Слике страница

versy that had erupted over New York's withdrawal and its effect on the the validity of the Amendment.

The ratification dates for the Fifteenth Amendment are listed below:

The first 28 ratifications were:


West Virginia
North Carolina.






South Carolina.

New York
(resolution to
consent Jan. 5,





Texas (with 13th and 15th Amendments). New Jersey (after rejection Mar. 17/18, 1870).

Mar. 1, 1869

Mar. 3, 1869

Mar. 5, 1869

Mar. 5, 1869

Mar. 5, 1869

Mar. 8, 1869
Mar. 9, 1869
Mar. 11, 1869

Mar. 12, 1869
Mar. 15, 1869
Mar. 15, 1869
Mar. 25, 1869
Apr. 14, 1969


May 14, 1869
May 19, 1869
Jun. 14, 1869

Feb. 17, 1870
Feb. 18, 1870

Feb. 15, 1871

[blocks in formation]

Mar. 11/12, 1869
Feb. 4/26, 1870

Rhode Island.
Kansas (also
defectively Feb.
27, 1869).
Ohio, (after

rejection Apr. 1/
30, 1869).

Five other ratifications were given, the first two in the following list being included in the certificate of adoption:

Delaware (after
rejection Mar.
17/18, 1869).
Oregon (after

The following rejections occurred:

rejection Oct. 26,

California (after
rejection Jan. 28,

Jan. 13, 1870
Jan. 17, 1870


Jan. 18, 1870

Jan. 19, 1870

Jan. 27, 1870

Feb. 2, 1870
Feb. 3, 1870

Feb. 12, 1901

Feb. 24, 1959

April 3, 1962

House, Nov. 16, 1869

As noted earlier, Virginia, Mississippi, and Texas were required to ratify the Fifteenth Amendment in order to regain statehood and representation in Congress. 18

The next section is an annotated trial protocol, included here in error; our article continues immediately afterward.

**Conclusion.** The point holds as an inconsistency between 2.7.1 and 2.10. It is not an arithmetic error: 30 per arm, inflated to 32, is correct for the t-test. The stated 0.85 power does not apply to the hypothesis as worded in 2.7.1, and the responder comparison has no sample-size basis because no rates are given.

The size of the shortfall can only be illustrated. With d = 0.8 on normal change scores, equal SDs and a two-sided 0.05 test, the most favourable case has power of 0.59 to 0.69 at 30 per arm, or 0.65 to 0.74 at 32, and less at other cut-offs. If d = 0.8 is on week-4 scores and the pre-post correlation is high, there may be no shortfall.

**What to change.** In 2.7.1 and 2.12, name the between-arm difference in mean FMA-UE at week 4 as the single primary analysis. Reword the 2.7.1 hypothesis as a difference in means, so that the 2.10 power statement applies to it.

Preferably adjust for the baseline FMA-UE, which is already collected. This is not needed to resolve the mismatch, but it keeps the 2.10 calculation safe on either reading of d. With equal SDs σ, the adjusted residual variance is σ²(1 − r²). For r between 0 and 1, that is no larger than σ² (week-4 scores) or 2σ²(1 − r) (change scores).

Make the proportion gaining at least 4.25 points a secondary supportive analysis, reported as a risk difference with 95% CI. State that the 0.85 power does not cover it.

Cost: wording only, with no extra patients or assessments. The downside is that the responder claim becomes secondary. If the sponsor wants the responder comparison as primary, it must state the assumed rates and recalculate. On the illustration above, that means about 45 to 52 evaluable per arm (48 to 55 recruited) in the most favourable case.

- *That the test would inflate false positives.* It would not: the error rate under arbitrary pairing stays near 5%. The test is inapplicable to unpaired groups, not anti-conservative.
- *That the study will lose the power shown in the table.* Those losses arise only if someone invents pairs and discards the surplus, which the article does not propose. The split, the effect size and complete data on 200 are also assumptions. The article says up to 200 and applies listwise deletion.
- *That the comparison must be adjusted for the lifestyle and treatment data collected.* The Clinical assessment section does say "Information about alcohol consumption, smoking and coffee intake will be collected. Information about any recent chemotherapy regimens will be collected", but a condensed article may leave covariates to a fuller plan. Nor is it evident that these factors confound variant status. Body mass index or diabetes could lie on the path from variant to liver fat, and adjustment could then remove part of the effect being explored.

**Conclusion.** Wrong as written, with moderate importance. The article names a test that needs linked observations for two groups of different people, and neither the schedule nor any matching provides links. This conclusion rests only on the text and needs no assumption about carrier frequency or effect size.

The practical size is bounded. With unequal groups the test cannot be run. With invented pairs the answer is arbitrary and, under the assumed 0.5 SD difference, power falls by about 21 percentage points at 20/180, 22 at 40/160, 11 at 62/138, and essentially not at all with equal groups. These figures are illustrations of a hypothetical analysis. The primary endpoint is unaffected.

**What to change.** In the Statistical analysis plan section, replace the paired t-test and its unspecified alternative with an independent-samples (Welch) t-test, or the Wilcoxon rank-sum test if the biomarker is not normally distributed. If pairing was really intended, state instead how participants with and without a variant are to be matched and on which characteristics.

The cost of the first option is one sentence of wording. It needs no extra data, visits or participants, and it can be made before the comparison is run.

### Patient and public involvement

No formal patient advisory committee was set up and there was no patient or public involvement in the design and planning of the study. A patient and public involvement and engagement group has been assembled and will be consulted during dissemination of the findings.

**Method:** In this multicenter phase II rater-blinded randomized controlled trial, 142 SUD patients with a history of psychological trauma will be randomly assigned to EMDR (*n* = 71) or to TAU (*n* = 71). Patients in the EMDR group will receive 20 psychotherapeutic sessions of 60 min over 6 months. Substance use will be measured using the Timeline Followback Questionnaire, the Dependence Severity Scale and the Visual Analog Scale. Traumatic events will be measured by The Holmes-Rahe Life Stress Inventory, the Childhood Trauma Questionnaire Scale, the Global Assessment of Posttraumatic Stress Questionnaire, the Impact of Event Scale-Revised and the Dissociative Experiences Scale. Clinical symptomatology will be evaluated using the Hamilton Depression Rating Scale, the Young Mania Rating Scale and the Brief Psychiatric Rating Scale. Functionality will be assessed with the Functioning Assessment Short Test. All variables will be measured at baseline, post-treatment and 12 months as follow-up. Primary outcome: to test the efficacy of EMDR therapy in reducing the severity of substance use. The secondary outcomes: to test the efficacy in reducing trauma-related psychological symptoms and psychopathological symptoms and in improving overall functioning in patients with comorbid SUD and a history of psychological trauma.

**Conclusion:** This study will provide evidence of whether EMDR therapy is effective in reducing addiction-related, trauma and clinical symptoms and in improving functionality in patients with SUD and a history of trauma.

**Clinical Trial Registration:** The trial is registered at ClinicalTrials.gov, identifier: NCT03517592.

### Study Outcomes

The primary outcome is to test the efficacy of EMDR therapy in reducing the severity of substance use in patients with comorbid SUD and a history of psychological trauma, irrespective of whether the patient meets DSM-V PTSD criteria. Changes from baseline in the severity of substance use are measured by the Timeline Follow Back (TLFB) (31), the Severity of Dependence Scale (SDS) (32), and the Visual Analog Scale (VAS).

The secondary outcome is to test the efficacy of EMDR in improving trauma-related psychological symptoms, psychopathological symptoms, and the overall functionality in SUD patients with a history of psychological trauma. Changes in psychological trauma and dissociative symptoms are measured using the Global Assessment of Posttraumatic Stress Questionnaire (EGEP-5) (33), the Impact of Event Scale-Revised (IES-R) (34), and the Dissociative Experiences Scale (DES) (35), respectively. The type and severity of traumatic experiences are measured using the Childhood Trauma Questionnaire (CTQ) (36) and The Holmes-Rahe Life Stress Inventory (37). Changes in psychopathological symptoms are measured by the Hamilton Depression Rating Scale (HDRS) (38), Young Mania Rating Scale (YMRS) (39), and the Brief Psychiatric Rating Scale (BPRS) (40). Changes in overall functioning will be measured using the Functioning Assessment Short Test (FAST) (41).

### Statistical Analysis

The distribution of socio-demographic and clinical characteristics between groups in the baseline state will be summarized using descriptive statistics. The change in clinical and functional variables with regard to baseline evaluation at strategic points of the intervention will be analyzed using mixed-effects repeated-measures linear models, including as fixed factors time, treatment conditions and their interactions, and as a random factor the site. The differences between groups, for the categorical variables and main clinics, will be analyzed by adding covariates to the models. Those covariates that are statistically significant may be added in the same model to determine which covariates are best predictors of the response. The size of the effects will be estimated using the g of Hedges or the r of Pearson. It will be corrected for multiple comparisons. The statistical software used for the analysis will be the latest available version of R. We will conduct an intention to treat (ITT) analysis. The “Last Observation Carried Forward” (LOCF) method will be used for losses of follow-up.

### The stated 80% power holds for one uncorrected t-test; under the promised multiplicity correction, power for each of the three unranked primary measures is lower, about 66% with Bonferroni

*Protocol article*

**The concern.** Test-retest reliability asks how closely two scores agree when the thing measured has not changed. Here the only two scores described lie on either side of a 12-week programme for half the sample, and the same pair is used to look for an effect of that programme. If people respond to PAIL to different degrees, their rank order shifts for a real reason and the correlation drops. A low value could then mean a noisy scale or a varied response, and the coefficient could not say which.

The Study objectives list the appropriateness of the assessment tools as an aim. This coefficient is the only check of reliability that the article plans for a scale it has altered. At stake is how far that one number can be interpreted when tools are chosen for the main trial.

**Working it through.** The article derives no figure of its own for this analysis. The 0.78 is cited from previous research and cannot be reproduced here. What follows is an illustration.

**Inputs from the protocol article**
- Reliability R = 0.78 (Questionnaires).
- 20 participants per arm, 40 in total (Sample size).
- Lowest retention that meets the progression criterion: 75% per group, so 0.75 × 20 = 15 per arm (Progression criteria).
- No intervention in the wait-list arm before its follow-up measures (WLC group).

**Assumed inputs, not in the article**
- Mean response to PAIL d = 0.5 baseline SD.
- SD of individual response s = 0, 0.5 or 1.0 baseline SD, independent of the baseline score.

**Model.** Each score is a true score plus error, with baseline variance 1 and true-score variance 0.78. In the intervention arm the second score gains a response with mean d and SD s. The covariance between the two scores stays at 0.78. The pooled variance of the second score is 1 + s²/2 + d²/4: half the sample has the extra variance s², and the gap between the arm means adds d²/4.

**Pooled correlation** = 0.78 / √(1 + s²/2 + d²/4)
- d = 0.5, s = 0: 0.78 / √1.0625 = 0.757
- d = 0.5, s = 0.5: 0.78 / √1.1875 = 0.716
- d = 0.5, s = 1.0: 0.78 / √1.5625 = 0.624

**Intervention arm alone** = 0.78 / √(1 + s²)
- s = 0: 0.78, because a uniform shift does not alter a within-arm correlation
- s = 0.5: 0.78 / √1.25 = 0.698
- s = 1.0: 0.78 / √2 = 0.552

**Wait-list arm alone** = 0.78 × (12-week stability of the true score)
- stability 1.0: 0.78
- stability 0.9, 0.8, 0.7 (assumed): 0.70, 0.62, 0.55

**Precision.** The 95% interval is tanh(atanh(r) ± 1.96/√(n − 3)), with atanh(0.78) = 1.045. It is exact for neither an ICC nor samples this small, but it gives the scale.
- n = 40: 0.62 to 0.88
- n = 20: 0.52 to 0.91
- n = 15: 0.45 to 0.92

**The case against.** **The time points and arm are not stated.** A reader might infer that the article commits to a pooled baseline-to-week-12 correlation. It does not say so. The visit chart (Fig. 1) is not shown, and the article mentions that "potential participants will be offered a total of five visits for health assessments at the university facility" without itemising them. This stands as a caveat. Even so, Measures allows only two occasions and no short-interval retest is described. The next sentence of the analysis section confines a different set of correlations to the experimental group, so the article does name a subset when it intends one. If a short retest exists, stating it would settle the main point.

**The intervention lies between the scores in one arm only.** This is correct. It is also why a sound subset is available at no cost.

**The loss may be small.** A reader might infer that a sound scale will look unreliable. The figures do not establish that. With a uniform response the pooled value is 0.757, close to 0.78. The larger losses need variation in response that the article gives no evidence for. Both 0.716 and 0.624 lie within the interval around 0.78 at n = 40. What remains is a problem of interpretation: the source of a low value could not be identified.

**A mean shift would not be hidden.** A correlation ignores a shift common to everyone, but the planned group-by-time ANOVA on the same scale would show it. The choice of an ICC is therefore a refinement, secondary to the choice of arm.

On March 30, 1870, Secretary of State Hamilton Fish certified that the Fifteenth Amendment had become part of the Constitution.19 It appears officially as 16 Stat. 1131.


1. Congressional Globe, 39th Congress, 1st Session, 1866, 36.1: 362. 2. Ibid., 1287.

3. Ibid., 535, 538, 1289.

4. William Gilette, The Right to Vote: Politics and the Passage of the Fourteenth Amendment, (Baltimore: Johns Hopkins Press, 1965), 31-33.

5. Congressional Globe, 36.3: 2766.

6. Ibid., 2nd Session, 109, 138, 303-306. 318, 344.

7. Ibid., 781-782, 485, 487, 851-852, 1096, 1121.

8. Ibid., 40th Congress, 1st Session, 1868, 38: 13.

9. Ibid., 3rd Session, 40.1: 378, 542.

10. Ibid., 285-286.

11. Ibid., 726-729, 742–745.

12. Ibid., 726.

13. Ibid., 827-828, 854-864, 899-901, 909-913, 938-940, 978-1015, 1029-1041.

14. Ibid., 828, 1035, 1040-1044, 1224.

15. Ibid., 1226.

16. Ibid., 1425-1428.

17. Ibid., 1466, 1470, 1563-1564, 1623-1633, 1638-1641.

18. John M. Mathews, Legislative and Judicial History of the Fifteenth Amendment. (New York: De Capo Press, De Capo Press reprints in American Constitution and Legal History, 1971), 78-88.

19. Documentary History of the Constitution, 863.


The Congress shall have power to lay and collect taxes on incomes, from whatever source derived, without apportionment among the several States, and without regard to any census or enumeration.